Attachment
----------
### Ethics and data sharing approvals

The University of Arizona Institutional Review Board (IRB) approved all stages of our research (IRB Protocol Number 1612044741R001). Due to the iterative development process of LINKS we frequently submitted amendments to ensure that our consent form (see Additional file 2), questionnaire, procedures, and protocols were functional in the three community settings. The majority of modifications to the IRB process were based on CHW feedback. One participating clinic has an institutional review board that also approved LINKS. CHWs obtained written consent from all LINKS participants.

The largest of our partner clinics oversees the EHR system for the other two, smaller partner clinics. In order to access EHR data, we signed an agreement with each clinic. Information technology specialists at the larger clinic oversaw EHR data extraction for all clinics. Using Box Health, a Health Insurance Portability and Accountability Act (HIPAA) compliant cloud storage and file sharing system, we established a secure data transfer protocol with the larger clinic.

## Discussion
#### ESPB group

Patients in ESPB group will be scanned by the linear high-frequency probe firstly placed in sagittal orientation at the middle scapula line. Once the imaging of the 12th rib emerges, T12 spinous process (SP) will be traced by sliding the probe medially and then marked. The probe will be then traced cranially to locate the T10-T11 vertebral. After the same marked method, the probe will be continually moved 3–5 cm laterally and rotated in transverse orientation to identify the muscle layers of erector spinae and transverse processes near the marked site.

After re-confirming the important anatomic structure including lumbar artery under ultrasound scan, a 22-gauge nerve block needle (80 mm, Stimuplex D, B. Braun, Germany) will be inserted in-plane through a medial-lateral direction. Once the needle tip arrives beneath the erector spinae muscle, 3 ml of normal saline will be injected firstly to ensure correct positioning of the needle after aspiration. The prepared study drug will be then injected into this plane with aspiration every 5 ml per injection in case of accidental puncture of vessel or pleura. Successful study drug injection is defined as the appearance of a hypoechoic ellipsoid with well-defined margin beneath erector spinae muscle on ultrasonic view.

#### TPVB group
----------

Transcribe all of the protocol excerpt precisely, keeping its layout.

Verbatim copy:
### Ethics and data sharing approvals

The University of Arizona Institutional Review Board (IRB) approved all stages of our research (IRB Protocol Number 1612044741R001). Due to the iterative development process of LINKS we frequently submitted amendments to ensure that our consent form (see Additional file 2), questionnaire, procedures, and protocols were functional in the three community settings. The majority of modifications to the IRB process were based on CHW feedback. One participating clinic has an institutional review board that also approved LINKS. CHWs obtained written consent from all LINKS participants.

The largest of our partner clinics oversees the EHR system for the other two, smaller partner clinics. In order to access EHR data, we signed an agreement with each clinic. Information technology specialists at the larger clinic oversaw EHR data extraction for all clinics. Using Box Health, a Health Insurance Portability and Accountability Act (HIPAA) compliant cloud storage and file sharing system, we established a secure data transfer protocol with the larger clinic.

## Discussion
#### ESPB group

Patients in ESPB group will be scanned by the linear high-frequency probe firstly placed in sagittal orientation at the middle scapula line. Once the imaging of the 12th rib emerges, T12 spinous process (SP) will be traced by sliding the probe medially and then marked. The probe will be then traced cranially to locate the T10-T11 vertebral. After the same marked method, the probe will be continually moved 3–5 cm laterally and rotated in transverse orientation to identify the muscle layers of erector spinae and transverse processes near the marked site.

After re-confirming the important anatomic structure including lumbar artery under ultrasound scan, a 22-gauge nerve block needle (80 mm, Stimuplex D, B. Braun, Germany) will be inserted in-plane through a medial-lateral direction. Once the needle tip arrives beneath the erector spinae muscle, 3 ml of normal saline will be injected firstly to ensure correct positioning of the needle after aspiration. The prepared study drug will be then injected into this plane with aspiration every 5 ml per injection in case of accidental puncture of vessel or pleura. Successful study drug injection is defined as the appearance of a hypoechoic ellipsoid with well-defined margin beneath erector spinae muscle on ultrasonic view.

#### TPVB group